The Caged Bird Sings

Rooster


Rooster


I didn't plea to see my son. I didn't do anything as he walked out that door, leaving me in the shadows, my only company the sliver of moonlight, a thin claw dragging across the floor, and the misery that shrouded me, a heavy, dark curtain.

Sleeping is difficult but being awake is harder. I dose for several hours, wake up, listening to nothing.

I remember things in my dreams, beautiful, horrible things, drifting in and out of consciousness—the world a part of fantasy, where fairy tales are bloodied jewels that stab my hands: the scent of my father's hunting jacket, the way my mother threads my hair into a braid, Prim's shirt sticking out; the sound of Rue's whistle, the screams of tributes in agony, the moment—frozen in time, imprinted on my whole being—when he towered over me, and he took me, claiming me before the world's cruel, uncaring eyes, and the laughter of the people who watched as I was taken from everything I knew and loved.

I hear the sound of the door creaking open and I don't even glance. I have no other visitors.

The sound of a child's gurgles, however, makes my head snap up and I look at the door in surprise. There he is my killer, and my son. My hands instinctively reach out and I'm pleasantly thrown into tears as he places the soft bundle into my arms. I hold him close to me, sniffing in the clean scent—it's been so long since I've smelled and held anything so pure.

My child squirms in my arms, writhing, and it pains me when he begins to cry, long, loud sobs. "No, wait, hey, it's all right—"

My captor comes forward and swipes my child from me, murmuring quietly into his small ear, and the demon in him seems to smooth out somewhat. My son calms down almost instantly and there's an ache in my chest, in my arms. I'm shaking from this scene—it speaks volumes to me, the fact my son trusts this beast more than me.

He'll never know me the way he knows living darkness…

To add insult to injury it seems, he says, "You scared him. The boy doesn't know you yet,"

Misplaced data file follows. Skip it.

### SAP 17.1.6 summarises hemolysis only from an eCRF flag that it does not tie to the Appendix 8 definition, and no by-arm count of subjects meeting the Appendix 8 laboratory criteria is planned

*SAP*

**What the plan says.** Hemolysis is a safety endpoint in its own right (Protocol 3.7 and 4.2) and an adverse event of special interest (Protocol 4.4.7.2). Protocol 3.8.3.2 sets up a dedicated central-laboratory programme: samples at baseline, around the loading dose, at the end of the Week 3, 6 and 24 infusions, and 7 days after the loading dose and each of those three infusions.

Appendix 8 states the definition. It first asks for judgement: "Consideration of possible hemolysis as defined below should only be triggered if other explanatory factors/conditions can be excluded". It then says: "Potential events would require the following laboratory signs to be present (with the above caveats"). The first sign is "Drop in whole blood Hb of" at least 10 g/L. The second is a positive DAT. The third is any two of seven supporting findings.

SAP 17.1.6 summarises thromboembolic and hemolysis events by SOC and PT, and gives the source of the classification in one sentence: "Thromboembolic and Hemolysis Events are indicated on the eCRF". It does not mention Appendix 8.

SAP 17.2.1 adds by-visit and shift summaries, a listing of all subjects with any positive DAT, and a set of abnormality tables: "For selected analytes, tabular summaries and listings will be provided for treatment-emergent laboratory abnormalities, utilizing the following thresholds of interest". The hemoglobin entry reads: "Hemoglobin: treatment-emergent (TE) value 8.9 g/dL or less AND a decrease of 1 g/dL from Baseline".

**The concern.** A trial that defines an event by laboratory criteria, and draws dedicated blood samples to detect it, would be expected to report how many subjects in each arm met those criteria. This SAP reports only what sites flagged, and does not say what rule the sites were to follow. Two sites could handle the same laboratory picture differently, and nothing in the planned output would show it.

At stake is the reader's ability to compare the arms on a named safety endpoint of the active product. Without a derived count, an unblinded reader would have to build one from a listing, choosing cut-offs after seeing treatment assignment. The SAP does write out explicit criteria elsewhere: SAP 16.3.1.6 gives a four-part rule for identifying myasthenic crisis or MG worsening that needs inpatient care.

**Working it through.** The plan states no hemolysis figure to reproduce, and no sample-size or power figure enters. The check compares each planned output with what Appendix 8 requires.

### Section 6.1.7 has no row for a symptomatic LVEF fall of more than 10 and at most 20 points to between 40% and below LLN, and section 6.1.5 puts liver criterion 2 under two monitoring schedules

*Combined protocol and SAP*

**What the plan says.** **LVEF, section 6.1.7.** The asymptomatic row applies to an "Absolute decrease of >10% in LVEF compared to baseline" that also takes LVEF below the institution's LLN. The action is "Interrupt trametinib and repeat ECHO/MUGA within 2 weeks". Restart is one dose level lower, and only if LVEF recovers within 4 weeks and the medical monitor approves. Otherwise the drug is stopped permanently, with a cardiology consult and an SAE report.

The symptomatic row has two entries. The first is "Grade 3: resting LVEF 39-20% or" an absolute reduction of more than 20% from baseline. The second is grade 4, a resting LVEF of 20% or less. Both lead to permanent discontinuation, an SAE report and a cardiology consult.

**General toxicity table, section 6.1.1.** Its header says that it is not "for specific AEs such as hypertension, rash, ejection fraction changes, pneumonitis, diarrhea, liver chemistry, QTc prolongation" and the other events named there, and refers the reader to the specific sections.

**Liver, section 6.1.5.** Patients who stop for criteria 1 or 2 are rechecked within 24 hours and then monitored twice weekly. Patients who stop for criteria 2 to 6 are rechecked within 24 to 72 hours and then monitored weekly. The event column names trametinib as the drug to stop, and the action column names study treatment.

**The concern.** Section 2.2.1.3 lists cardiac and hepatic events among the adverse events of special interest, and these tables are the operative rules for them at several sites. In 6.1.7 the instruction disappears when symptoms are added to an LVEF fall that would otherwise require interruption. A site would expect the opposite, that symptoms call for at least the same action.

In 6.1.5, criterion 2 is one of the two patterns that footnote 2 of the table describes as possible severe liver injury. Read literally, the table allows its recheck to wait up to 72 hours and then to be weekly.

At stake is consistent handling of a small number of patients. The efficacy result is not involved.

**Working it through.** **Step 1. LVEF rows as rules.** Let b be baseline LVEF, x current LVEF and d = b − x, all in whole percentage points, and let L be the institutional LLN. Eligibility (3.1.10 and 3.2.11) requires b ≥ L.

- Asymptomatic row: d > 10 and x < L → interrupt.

I'm about to shriek, the pain in me rising to the burning ire that's surrounding my vision, encasing my heart, scorching my ribs because this terrible excuse for a human being is ruining everything and I can do nothing but die day by day inside from the loneliness—

And before I can scream bloody murder, my son is handed back to me.

"Here, just try again."

My boy doesn't squirm as much, only a little, and in a few minutes, he falls asleep, cradled into me. My breasts become heavy and milk stains the thin garment I'm wearing. He begins to whine and immediately, with delicate care, as though I was meant to do this, I move my shirt so he can drink. His eyes look into mine, an exact replica of stones, and I smile so widely that I laugh, lightly, the way only Prim could draw out of me.

I watch his little mouth move, the small flickers of his eyes behind his lids, listen to the occasional little snort that comes out his nose.

"He makes you smile easily,"

I don't answer. I just look at this child that's mine. But the grin he was speaking about is gone, diminished in size but it is there, in my heart, just for my baby.

"I thought you might like to see him."

Something in me stirs from the way he sounds. It's too soft; I can't trust it.

He continues to stare at us. I'm compelled to yell at him but disturbing the baby would not be good, and I can't seem to find it in me to shout. I mean… he didn't have to bring my son to me. I never asked. I just assumed he'd keep my baby from me forever.

My beautiful, handsome little boy…

"Hyacinth…"

"What?" his voice breaks my thoughts.

I look at him, squarely in the eyes, "His name."

"I've named him already."

A tiny spark in me burns my tongue, "You can call him whatever you like, but I'm not stopping from naming my son,"

There's quiet, stretching. I wait with bated breath.

"I like it."

I beam.

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